NGO to High Court: Order IDF to probe death of Palestinian bystander

IDF: No probes in cases of attackers.

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February 7, 2018 09:15
3 minute read.
IDF West Bank

IDF soldier at West Bank checkpoint at Gush Etzion Junction.. (photo credit: MARC ISRAEL SELLEM/THE JERUSALEM POST)

The IDF must criminally investigate the death of a Palestinian female bystander and the death of other Palestinians killed by indirect fire in noncombat situations, Yesh Din told the High Court of Justice in a petition filed on Tuesday.

In November 2015, an IDF soldier shot and killed 18-year-old Samah Abdallah as she crossed through the Huwara checkpoint, south of Nablus. Nearby, a Palestinian attacked Israeli civilians with a knife.

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The IDF has admitted that Samah was entirely uninvolved in the attack, but has asserted that she was killed during combat activity, while its soldiers were saving Israeli civilians from the attacker.

Therefore, it has said only an operational review, not a criminal investigation, was enough to close the matter. An operational review looks at mistakes from a military perspective as opposed to a legal one.

NGO lawyers Michael Sfard and Sofia Brodsky represented Abd al-Muamen Abdallah, Samah’s father.

Going beyond Samah’s case, Yesh Din asked the court to clarify that the IDF military police must automatically investigate any killing of a Palestinian in incidents involving violence by individuals and civil disturbances of the peace.

The NGO said that its request came as a response to “the military’s refusal in recent years to investigate many incidents in which Palestinians were killed, on the grounds that they took place during violent disturbances.”

Official IDF policy requires a full criminal investigation, not just an operational review, of every incident where a Palestinian civilian dies, other than incidents that are “clearly part of a combat situation.”

Yesh Din said that the IDF’s decision not to investigate, “in breach of official policy, is not unusual.”

It said that according to B’Tselem figures, 69 Palestinians were shot and killed by Israeli soldiers in the West Bank in 2015.

Both Yesh Din and the IDF have noted that many of the incidents took place in the context of the 2015 Palestinian wave of violence.

In 2016, 56 Palestinians were shot and killed by soldiers in the West Bank, said Yesh Din, adding that only 10 IDF criminal investigations were immediately opened as stipulated by the policy.


THE PETITION argued that the IDF’s definition of a “combat situation,” which includes a violent action by an individual without a firearm, does not comply with either international law, the quasi-government 2013 Turkel Commission’s recommendations, or even with the Office of the Military Advocate-General’s own definitions.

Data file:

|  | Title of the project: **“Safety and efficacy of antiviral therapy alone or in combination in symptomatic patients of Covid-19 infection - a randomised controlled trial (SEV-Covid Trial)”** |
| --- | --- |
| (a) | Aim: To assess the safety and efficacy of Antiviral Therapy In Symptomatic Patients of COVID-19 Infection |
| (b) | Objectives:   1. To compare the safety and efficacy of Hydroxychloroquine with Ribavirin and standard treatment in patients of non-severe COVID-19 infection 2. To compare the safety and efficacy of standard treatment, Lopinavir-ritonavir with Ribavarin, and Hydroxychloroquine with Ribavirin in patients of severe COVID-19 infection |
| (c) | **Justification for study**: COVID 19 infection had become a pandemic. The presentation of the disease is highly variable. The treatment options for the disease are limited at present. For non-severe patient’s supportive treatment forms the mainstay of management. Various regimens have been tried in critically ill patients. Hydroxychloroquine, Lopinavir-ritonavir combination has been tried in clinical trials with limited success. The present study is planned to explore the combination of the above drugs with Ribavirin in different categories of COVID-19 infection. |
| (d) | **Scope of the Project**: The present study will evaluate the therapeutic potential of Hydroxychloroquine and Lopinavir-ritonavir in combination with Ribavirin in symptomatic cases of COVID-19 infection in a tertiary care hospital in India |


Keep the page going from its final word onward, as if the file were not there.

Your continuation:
Recommendations from the Turkel Commission on the one hand demand a criminal investigation of all such incidents. On the other hand, they specify the same “combat- situation” exception and do not clarify that phrase’s definition.

The petition reiterates the international- law distinction between clearcut combat situations and civilian incidents, such as disturbances of the peace or individual acts of violence, which should be handled by a law enforcement response.

Acknowledging this distinction is not always easy; Yesh Din said incidents which are “clearly part of a combat situation” should involve actual combat, such as armed forces firing at each other.

The petition further argued that when a lone perpetrator attempts to stab or run over civilians, such as in the incident that lead to Samah’s death, the attack should not be categorized as combat, but as sporadic violence.

Abd al-Muamen Abdallah said: “Israeli soldiers murdered my daughter in cold blood. At first they claimed she’d been holding a knife, then they said she was shot by mistake. I lost my eldest daughter right next to me, and her blood spattered over her siblings. If she was Israeli, they would have opened an investigation. But in my case, no one took any notice.”

The IDF responded to the petition saying that Yesh Din had appealed its decision – to close the file without a criminal investigation – to the attorney-general and that his decision was still pending.

It also said it “rejects the overly general claims raised in the petition against IDF policy for opening and conducting criminal investigations in cases where Palestinian civilians were killed in the West Bank.

“The gap between the number of Palestinians killed... and the number of investigations stems mostly from the fact that most of those killed were terrorists trying to kill civilians and soldiers and were shot by security forces in circumstances which did not raise any suspicion that a crime was committed,” the IDF said.


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